Available on the Scale plan and higher

Objectives are clear, measurable, inspiring goals aligned with specific outcomes you're striving to achieve — for your customers, product, or business.

For example:

  • Help users perform core job-to-be-done X
  • Grow our impact on the world by expanding to customer segment Y
  • Close core feature gaps experienced by user role Z

Product teams that prioritize around clear objectives find it helps boost team focus, morale, alignment, engagement, and accountability. That's why objectives play a central role in productboard.

Some things you can do with objectives:

  • Treat objectives like initiatives: Consider value, effort, and other factors to decide each feature's final priority within an objective.
  • Visualize your roadmap grouped by objective swimlanes: Help everyone see exactly which objectives each feature supports.
  • Focus on your most strategically relevant ideas: Sort/filter your Features board or filter your roadmap by objective, objective score, or objective priority.

See objectives in action! 🎥

Using objectives in productboard

Below we'll walk through a common sequence of steps for using objectives to prioritize and plan on your Features board.

1/ Show objectives on your Features board

Select the objectives icon on the right side of your screen to see all objectives.

From here you can add a new objective, or toggle on existings objective to display them as columns on your board.

2/ Add features to an objective

Select the [+] icon to add a feature to one or more objectives. That way you'll be able to filter your board to see only those features in a given objective.

3/ Score feature value

Next score features based on how well they support each objective. This will allow you to sort/filter your board to surface strategically relevant feature ideas.

4/ Record effort estimates (optional)

Now record effort estimates for each feature, especially those most valuable to each objective.

5/ Set each feature's final priority

Within an objective, evaluate each feature's value and effort (along with other criteria) to decide its final priority: must-have, should-have, or nice-to-have.

Optionally, you can now simplify the objective column to show just the final priority.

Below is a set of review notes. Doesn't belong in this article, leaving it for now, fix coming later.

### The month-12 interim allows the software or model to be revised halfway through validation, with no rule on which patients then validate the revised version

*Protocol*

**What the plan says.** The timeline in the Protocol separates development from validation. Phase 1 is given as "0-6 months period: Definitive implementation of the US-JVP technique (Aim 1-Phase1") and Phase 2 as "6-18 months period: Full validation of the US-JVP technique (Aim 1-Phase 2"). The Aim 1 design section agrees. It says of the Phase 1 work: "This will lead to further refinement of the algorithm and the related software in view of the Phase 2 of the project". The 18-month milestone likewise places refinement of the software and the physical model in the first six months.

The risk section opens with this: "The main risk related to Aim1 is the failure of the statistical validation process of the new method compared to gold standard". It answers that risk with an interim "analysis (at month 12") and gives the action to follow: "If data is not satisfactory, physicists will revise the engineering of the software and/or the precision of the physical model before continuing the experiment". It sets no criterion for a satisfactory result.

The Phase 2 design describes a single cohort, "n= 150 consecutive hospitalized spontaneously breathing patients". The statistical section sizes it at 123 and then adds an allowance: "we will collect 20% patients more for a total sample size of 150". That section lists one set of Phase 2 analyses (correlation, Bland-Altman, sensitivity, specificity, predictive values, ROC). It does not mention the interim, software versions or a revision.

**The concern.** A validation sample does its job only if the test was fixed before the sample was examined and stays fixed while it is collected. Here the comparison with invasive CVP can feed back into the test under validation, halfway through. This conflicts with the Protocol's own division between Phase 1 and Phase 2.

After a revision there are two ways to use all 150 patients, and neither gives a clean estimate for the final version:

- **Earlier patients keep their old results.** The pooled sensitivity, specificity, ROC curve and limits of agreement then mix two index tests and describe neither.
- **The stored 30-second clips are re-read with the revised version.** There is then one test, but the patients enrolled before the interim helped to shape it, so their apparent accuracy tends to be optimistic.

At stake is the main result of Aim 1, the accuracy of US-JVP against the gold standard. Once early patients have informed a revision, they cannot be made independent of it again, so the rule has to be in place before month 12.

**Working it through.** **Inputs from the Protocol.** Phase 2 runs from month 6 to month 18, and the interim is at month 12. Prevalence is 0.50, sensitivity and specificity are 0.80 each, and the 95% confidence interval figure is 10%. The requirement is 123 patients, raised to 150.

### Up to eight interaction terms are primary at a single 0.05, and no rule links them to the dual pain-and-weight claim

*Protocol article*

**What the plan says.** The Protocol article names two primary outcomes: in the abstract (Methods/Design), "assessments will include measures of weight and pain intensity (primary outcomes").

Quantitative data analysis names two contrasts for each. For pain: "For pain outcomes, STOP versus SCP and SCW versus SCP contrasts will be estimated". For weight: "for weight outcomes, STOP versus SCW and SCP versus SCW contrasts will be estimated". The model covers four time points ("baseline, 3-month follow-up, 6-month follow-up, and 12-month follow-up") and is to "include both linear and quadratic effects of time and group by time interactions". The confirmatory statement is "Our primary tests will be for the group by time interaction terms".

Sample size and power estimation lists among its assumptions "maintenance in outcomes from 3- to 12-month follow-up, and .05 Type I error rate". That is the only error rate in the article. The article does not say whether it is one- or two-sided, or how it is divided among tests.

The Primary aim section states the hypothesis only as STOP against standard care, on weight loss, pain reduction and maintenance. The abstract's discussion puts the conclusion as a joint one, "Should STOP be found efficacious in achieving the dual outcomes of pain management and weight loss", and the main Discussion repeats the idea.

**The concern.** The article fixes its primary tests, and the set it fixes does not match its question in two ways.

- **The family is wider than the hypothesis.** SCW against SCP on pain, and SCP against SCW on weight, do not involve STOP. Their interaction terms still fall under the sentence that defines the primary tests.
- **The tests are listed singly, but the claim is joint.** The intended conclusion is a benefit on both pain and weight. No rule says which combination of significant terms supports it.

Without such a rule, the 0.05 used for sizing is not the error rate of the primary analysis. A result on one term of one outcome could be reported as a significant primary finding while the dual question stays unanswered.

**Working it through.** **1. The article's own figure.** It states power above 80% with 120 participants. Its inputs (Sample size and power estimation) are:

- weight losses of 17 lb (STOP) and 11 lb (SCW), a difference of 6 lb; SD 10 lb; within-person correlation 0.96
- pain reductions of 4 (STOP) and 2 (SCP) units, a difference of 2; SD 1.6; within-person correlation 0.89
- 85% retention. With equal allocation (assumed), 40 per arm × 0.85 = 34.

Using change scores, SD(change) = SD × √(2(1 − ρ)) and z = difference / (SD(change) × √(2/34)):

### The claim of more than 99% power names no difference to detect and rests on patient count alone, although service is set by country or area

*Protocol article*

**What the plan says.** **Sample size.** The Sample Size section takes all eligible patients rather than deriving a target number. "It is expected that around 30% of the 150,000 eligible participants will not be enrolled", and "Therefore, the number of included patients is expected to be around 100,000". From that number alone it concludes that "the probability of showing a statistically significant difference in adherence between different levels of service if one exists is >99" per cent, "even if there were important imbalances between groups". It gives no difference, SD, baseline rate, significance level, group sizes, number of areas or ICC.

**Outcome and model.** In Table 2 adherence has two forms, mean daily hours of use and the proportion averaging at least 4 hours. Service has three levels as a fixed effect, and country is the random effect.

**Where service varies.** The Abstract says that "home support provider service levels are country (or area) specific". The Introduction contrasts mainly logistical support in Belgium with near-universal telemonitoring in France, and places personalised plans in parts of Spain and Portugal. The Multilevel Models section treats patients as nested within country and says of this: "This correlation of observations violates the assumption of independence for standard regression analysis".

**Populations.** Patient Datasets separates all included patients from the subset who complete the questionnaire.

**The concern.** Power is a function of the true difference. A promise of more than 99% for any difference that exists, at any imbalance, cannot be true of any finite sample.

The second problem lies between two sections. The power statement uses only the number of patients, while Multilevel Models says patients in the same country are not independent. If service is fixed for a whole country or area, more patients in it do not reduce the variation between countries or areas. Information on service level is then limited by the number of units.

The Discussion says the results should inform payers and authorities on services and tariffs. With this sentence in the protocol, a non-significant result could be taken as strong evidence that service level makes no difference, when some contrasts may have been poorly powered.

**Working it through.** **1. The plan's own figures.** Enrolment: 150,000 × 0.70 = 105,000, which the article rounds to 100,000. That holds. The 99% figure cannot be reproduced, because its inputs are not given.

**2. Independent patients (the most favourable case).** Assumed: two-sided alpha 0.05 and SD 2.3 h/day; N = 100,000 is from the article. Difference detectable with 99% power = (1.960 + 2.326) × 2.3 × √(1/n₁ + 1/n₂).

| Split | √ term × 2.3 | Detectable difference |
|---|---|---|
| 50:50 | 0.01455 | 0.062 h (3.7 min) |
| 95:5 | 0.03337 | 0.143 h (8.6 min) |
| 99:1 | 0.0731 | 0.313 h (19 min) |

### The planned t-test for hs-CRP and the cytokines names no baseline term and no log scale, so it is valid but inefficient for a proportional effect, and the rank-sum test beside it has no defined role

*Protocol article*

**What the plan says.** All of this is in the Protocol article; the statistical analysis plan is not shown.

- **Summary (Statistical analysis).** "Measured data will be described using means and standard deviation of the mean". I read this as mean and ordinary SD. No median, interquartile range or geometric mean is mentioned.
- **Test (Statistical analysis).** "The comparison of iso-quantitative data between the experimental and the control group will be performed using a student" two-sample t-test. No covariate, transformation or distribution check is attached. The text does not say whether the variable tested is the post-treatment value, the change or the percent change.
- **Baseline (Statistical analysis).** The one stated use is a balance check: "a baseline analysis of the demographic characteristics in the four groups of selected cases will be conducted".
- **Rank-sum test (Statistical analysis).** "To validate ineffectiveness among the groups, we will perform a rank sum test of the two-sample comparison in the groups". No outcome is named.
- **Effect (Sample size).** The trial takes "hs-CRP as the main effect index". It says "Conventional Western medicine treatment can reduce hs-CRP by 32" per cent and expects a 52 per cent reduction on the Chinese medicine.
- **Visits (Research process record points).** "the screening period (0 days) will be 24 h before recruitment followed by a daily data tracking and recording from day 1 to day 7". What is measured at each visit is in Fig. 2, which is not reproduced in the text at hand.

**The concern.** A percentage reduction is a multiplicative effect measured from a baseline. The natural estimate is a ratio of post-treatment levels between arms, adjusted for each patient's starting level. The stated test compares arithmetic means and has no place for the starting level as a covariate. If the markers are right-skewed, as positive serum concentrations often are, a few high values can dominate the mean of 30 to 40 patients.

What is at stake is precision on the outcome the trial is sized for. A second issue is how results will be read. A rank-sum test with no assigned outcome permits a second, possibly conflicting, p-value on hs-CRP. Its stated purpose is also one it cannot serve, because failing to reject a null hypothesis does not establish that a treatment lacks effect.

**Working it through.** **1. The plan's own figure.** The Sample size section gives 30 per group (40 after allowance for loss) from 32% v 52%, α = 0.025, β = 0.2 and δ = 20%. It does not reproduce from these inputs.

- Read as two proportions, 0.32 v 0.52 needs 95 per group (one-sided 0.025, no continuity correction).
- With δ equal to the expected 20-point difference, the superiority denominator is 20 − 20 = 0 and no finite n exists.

6/ Use objective priority to plan what to build now, next, and later

Now you can sort and filter your board for a given objective:

  • By value (preliminary score)
  • By score (value/effort ratio)
  • By priority (final priority)

This can be helpful for seeing just your top-priority features for your current objective and updating their status (e.g. to Planned) or adding them to an upcoming release.

You can also filter for all features added to the objective, regardless of whether they've been assigned a value or priority.

Using the Prioritization matrix

To visualize the value/effort tradeoff for features within an objective use the Prioritization matrix grouping option on the Features board. 

Find your low-hanging fruit (high-value/low-effort) features in the upper left region of the matrix. You can then adjust each feature's final priority within the objective.

Using drivers with objectives

Drivers can be used alongside objectives, functioning as secondary prioritization criteria. For example, while your main objective may be to expand into a new market segment, you could use drivers like satisfier and delighter to indicate which features are tablestakes and which are innovative/unexpected.

You might also use a driver to represent something core to the way you differentiate in the market, or something near and dear to your team's product principles. An example would be a UX magic driver that keeps the team focused on shipping features most likely to delight — especially important when you're up against clunky competitors.

If nothing else, drivers can useful as "tie-breakers" when you end up with too many must-haves within an objective and need additional criteria to decide which to build next.

See also

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